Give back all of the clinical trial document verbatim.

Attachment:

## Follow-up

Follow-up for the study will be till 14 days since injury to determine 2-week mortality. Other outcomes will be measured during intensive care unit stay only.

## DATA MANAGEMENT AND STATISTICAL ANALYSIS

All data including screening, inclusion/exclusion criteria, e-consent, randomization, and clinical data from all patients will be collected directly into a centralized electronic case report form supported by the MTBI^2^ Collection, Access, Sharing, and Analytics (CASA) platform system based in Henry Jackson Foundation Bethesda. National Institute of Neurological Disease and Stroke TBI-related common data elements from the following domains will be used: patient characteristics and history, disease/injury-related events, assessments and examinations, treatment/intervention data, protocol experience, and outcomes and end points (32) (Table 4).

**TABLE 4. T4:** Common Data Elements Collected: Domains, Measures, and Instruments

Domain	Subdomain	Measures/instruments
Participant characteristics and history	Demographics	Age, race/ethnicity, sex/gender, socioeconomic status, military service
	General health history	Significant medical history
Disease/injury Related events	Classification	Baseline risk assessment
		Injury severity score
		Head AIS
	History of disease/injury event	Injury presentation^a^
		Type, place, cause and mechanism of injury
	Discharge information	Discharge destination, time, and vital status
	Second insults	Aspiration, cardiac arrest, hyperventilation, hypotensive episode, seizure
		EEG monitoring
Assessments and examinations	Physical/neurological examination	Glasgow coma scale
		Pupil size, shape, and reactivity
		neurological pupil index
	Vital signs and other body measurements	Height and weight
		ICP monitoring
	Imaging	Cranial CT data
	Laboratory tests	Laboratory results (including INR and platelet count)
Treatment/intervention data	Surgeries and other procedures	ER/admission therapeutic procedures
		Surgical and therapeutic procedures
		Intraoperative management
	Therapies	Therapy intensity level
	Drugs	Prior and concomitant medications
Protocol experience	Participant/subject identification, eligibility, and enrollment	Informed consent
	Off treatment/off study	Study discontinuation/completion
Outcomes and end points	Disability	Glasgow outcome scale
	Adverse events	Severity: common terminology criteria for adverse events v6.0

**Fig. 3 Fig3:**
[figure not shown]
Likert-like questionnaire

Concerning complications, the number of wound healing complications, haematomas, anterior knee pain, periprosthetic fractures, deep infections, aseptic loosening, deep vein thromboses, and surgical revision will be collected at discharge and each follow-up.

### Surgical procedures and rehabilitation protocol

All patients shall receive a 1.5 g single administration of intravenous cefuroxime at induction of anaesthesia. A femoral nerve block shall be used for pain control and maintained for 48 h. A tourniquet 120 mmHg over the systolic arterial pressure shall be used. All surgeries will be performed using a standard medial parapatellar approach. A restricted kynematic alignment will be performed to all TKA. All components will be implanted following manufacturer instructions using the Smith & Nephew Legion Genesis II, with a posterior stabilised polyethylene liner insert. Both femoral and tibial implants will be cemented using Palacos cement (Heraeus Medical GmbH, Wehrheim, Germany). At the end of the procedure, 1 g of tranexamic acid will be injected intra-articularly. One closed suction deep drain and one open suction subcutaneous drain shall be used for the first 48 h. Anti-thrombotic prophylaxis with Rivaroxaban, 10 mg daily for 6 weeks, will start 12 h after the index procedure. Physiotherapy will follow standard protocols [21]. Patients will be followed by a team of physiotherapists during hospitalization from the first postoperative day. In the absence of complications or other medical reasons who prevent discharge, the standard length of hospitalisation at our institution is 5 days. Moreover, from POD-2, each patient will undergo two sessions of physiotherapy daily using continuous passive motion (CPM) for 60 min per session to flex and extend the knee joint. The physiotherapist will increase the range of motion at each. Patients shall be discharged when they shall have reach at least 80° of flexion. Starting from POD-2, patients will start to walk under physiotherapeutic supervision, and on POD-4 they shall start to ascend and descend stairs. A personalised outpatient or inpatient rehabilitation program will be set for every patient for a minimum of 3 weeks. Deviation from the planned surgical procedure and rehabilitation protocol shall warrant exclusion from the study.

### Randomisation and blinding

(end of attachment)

## Follow-up

Follow-up for the study will be till 14 days since injury to determine 2-week mortality. Other outcomes will be measured during intensive care unit stay only.

## DATA MANAGEMENT AND STATISTICAL ANALYSIS

All data including screening, inclusion/exclusion criteria, e-consent, randomization, and clinical data from all patients will be collected directly into a centralized electronic case report form supported by the MTBI^2^ Collection, Access, Sharing, and Analytics (CASA) platform system based in Henry Jackson Foundation Bethesda. National Institute of Neurological Disease and Stroke TBI-related common data elements from the following domains will be used: patient characteristics and history, disease/injury-related events, assessments and examinations, treatment/intervention data, protocol experience, and outcomes and end points (32) (Table 4).

**TABLE 4. T4:** Common Data Elements Collected: Domains, Measures, and Instruments

Domain	Subdomain	Measures/instruments
Participant characteristics and history	Demographics	Age, race/ethnicity, sex/gender, socioeconomic status, military service
	General health history	Significant medical history
Disease/injury Related events	Classification	Baseline risk assessment
		Injury severity score
		Head AIS
	History of disease/injury event	Injury presentation^a^
		Type, place, cause and mechanism of injury
	Discharge information	Discharge destination, time, and vital status
	Second insults	Aspiration, cardiac arrest, hyperventilation, hypotensive episode, seizure
		EEG monitoring
Assessments and examinations	Physical/neurological examination	Glasgow coma scale
		Pupil size, shape, and reactivity
		neurological pupil index
	Vital signs and other body measurements	Height and weight
		ICP monitoring
	Imaging	Cranial CT data
	Laboratory tests	Laboratory results (including INR and platelet count)
Treatment/intervention data	Surgeries and other procedures	ER/admission therapeutic procedures
		Surgical and therapeutic procedures
		Intraoperative management
	Therapies	Therapy intensity level
	Drugs	Prior and concomitant medications
Protocol experience	Participant/subject identification, eligibility, and enrollment	Informed consent
	Off treatment/off study	Study discontinuation/completion
Outcomes and end points	Disability	Glasgow outcome scale
	Adverse events	Severity: common terminology criteria for adverse events v6.0

**Fig. 3 Fig3:**
[figure not shown]
Likert-like questionnaire

Concerning complications, the number of wound healing complications, haematomas, anterior knee pain, periprosthetic fractures, deep infections, aseptic loosening, deep vein thromboses, and surgical revision will be collected at discharge and each follow-up.

### Surgical procedures and rehabilitation protocol

All patients shall receive a 1.5 g single administration of intravenous cefuroxime at induction of anaesthesia. A femoral nerve block shall be used for pain control and maintained for 48 h. A tourniquet 120 mmHg over the systolic arterial pressure shall be used. All surgeries will be performed using a standard medial parapatellar approach. A restricted kynematic alignment will be performed to all TKA. All components will be implanted following manufacturer instructions using the Smith & Nephew Legion Genesis II, with a posterior stabilised polyethylene liner insert. Both femoral and tibial implants will be cemented using Palacos cement (Heraeus Medical GmbH, Wehrheim, Germany). At the end of the procedure, 1 g of tranexamic acid will be injected intra-articularly. One closed suction deep drain and one open suction subcutaneous drain shall be used for the first 48 h. Anti-thrombotic prophylaxis with Rivaroxaban, 10 mg daily for 6 weeks, will start 12 h after the index procedure. Physiotherapy will follow standard protocols [21]. Patients will be followed by a team of physiotherapists during hospitalization from the first postoperative day. In the absence of complications or other medical reasons who prevent discharge, the standard length of hospitalisation at our institution is 5 days. Moreover, from POD-2, each patient will undergo two sessions of physiotherapy daily using continuous passive motion (CPM) for 60 min per session to flex and extend the knee joint. The physiotherapist will increase the range of motion at each. Patients shall be discharged when they shall have reach at least 80° of flexion. Starting from POD-2, patients will start to walk under physiotherapeutic supervision, and on POD-4 they shall start to ascend and descend stairs. A personalised outpatient or inpatient rehabilitation program will be set for every patient for a minimum of 3 weeks. Deviation from the planned surgical procedure and rehabilitation protocol shall warrant exclusion from the study.

### Randomisation and blinding